Now, before I go rambling on about how great the story and all that jazz in this book is, I need to express that I am a supporter of all that is good in this world and the imaginary ones we create. True to that, I had a little trouble reading a book purely about liars, assassins, thieves, and heartless mercenarys. At least in the beginnning. The wicked complexity of the book caught me very quickly and soon I was a die hard fan of both main characters.
Back to my main point, the book is about Jarlaxle coming into possession of the crystal shard. On a sub-level, it's about Entreri coming to terms with the fact that he is human, and he is getting older. Worried that the world will pass him by and he will end up in the gutter of Calimshan because he could not protect himself, Entreri makes moves to regain his position in the ring of street lords. Whilest his plans advance smoothly, Jarlaxle hits a few snags and runs into some problems with the Shard(much as Alkar Kessell did). It falls ultimately to Entreri to play as a balancer and not the self absorbed bad guy in the latter parts of the tale.
Combat in the book is thrilling, as usual, jeweled daggers and throwing knives abound and the assassin acquires a few new toys that are very amusing. Hopefully,(at least in my opinion) this is the beginning of more books about the assassin or maybe the eccentric Jarlaxle. Who knows but Mr. Salvatore himself? I've got my fingers crossed. Regardless, this is a great book and plays in well with some of the other books that are near it in the series. A little treasure to keep close to the darker corners of your mind from the world of Faerun.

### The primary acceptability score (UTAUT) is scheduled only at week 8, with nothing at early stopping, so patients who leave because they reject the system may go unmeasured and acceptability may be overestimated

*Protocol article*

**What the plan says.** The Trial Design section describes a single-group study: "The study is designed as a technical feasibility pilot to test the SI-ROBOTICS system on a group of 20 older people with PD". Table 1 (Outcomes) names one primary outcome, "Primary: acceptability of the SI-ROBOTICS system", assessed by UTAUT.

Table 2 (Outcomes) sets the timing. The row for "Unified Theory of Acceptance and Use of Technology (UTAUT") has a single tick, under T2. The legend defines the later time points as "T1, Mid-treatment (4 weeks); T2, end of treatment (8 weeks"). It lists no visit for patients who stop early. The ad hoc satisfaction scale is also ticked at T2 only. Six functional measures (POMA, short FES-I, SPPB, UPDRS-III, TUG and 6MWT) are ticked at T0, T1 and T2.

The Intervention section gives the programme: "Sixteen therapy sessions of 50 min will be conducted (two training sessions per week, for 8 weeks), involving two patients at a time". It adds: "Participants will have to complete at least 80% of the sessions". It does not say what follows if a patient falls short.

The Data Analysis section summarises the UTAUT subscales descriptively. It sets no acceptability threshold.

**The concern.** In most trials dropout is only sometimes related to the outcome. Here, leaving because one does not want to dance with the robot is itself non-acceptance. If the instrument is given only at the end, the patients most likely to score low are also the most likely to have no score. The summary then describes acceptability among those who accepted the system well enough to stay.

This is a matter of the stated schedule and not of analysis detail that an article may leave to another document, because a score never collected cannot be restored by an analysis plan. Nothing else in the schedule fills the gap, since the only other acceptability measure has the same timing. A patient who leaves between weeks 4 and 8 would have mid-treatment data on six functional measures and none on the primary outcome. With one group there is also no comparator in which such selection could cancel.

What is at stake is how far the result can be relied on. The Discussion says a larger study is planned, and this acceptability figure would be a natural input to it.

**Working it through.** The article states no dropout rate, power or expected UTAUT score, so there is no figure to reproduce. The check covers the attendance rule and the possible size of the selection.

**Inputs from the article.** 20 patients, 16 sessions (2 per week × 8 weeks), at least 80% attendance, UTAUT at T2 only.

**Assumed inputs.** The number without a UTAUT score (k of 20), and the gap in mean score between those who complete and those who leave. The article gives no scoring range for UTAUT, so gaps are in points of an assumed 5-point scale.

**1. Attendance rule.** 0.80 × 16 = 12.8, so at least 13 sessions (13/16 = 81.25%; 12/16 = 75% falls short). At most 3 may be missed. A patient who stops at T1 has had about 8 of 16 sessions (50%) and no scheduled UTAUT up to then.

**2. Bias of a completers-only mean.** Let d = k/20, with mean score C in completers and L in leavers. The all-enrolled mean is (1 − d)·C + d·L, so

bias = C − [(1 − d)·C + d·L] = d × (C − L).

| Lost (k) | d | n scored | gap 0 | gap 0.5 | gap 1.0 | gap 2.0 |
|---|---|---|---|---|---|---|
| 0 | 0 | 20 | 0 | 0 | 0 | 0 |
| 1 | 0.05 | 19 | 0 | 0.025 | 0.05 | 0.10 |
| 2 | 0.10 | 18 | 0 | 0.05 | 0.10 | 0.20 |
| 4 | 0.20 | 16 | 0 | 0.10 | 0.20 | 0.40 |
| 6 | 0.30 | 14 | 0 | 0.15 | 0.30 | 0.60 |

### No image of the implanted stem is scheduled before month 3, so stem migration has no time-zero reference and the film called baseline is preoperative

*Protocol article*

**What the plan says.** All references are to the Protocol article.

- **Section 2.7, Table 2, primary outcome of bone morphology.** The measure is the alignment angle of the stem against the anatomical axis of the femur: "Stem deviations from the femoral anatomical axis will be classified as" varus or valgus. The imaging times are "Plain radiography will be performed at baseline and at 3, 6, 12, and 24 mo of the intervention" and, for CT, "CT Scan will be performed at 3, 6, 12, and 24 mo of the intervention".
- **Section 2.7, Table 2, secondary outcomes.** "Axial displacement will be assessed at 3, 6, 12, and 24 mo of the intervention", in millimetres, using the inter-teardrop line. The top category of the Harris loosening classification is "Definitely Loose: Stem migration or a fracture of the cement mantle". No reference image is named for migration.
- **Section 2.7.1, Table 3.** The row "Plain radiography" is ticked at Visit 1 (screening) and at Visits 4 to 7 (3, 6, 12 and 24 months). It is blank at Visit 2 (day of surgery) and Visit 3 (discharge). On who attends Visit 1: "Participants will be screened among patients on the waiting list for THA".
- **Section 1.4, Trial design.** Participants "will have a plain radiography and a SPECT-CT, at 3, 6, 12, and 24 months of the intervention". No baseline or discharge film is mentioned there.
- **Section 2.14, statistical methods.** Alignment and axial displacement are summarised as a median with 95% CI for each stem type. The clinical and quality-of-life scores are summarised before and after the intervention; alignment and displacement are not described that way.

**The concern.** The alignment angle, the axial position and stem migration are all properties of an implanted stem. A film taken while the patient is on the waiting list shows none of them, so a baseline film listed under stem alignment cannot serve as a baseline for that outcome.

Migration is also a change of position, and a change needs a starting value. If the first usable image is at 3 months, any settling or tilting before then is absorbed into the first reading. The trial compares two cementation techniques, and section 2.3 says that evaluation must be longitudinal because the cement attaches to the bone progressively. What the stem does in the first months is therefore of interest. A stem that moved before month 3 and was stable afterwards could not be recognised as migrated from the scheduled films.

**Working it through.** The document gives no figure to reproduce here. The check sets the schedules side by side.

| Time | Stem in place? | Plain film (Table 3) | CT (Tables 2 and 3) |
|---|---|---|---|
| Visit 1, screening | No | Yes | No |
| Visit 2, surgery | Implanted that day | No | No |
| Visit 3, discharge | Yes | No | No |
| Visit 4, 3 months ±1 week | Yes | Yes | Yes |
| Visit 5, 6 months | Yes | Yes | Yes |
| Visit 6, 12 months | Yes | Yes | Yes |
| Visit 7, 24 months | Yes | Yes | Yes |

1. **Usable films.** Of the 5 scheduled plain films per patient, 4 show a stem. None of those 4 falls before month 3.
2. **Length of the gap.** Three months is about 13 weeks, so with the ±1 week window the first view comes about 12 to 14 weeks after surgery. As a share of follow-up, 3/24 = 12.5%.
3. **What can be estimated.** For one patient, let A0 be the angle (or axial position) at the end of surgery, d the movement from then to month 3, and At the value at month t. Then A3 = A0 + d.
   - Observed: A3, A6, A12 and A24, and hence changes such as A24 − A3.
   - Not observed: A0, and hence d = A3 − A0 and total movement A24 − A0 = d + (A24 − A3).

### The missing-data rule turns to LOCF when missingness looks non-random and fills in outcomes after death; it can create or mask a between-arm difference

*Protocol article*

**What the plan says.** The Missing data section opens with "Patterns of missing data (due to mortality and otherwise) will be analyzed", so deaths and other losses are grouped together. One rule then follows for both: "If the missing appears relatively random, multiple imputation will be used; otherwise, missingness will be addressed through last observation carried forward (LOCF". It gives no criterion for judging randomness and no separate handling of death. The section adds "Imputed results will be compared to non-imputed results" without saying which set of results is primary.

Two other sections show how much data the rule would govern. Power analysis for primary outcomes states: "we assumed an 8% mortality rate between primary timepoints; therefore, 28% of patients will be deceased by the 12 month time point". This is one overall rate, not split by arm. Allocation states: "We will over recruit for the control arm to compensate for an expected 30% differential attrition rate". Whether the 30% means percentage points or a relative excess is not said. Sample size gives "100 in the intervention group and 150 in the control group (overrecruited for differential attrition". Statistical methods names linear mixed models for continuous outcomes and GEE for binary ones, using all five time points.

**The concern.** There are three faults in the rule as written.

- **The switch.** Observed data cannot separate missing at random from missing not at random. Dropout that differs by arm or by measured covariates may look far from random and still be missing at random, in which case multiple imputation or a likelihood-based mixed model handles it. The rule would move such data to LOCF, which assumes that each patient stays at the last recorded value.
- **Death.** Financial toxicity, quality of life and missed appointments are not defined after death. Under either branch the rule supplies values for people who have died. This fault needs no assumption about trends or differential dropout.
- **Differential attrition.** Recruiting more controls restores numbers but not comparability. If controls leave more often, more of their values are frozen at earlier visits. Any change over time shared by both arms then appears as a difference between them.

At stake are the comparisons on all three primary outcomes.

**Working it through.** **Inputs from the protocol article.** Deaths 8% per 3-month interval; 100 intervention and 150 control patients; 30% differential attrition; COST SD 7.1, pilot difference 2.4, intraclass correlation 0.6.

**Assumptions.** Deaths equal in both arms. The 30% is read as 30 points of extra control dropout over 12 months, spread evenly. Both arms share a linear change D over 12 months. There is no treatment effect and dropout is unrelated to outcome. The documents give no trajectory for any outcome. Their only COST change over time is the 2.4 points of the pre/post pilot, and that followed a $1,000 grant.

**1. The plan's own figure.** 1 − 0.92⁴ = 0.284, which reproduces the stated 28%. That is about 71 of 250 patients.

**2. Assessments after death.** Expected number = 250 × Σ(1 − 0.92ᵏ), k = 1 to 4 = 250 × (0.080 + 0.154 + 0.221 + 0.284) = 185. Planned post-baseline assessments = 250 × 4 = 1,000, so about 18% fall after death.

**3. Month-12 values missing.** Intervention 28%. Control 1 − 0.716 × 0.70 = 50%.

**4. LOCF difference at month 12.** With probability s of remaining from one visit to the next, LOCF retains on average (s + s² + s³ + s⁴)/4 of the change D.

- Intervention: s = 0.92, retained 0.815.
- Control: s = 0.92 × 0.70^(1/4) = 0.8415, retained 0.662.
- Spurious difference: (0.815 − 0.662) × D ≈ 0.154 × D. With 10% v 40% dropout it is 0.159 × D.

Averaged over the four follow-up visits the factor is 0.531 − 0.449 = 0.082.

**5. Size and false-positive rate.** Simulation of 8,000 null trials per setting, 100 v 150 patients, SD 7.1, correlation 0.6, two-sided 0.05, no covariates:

As always, Salvatore spins an enjoyable tale, and he continues the more intriguing plotlines that are the hallmark of "mature Salvatore"- his writings from Legacy of the Drow on. No longer content just to regurgitate the same stories of his predecessors, Salvatore engages the reader with a far more intelligent story. He rises above the pack of "shared world" fiction with refreshing style- one can tell that Salvatore enjoys writing his novels as much as his readers enjoy reading them.
All in all, another fine book. Hopefully Drizzt is in the next one!
Truelly a thrilling read, i can't wait to read another novel about the adventures of Jarlaxle and Entriri.
(PS. those of you who have read the previous Drizzt books you will find a very interesting surprise about a certain bald headed drow's backround, not gonna tell you what though)
Most recent customer reviews
Was listed at "Good" condition, and it is in almost perfect condition. Only a few scratches to the sleeve. Great quality, and a great read!Published 15 days ago by Salvatore Collector
Anything "Forgotten Realms" that R.A. Salavore writes, I read. Were this not the case, I might well never have bought, let alone read, this particular book. Read morePublished on July 17 2004 by Adam Gonnerman
Ihave read every Drizzt book and this is, byfar, my favorite. While others delve into the Drow Sociaty lightly, this one is all about the Drow. Read morePublished on May 3 2004
Triumphant conclusion of Paths of Darkness. As the last in this series was much better than its predecessor, so is this. Arguably RAS best work. Read morePublished on April 29 2004 by dnoyeB
I hesitated about picking up this book especially because I'm so busy and I thought "Well this is just another Drizzt book. Read morePublished on April 28 2004 by patrick shyu
I was rather disapointed with The Spine of the World, and this book started off a bit slow. But after I got fifty pages into it, and I was wrapped up in all the intringue, lies,... Read morePublished on Feb. 11 2004
this book was just to good for words in my opinion. i was a fan of Artemis Entreri since I first saw him in "Streams of Silver" and this book just increased my love of... Read morePublished on Dec 6 2003
When I first bought this book, and realized Drizzt wasn't in it, I was almost ready to return it, and then I saw **starry eyes** it starred Artemis Entreri! Read morePublished on Nov. 7 2003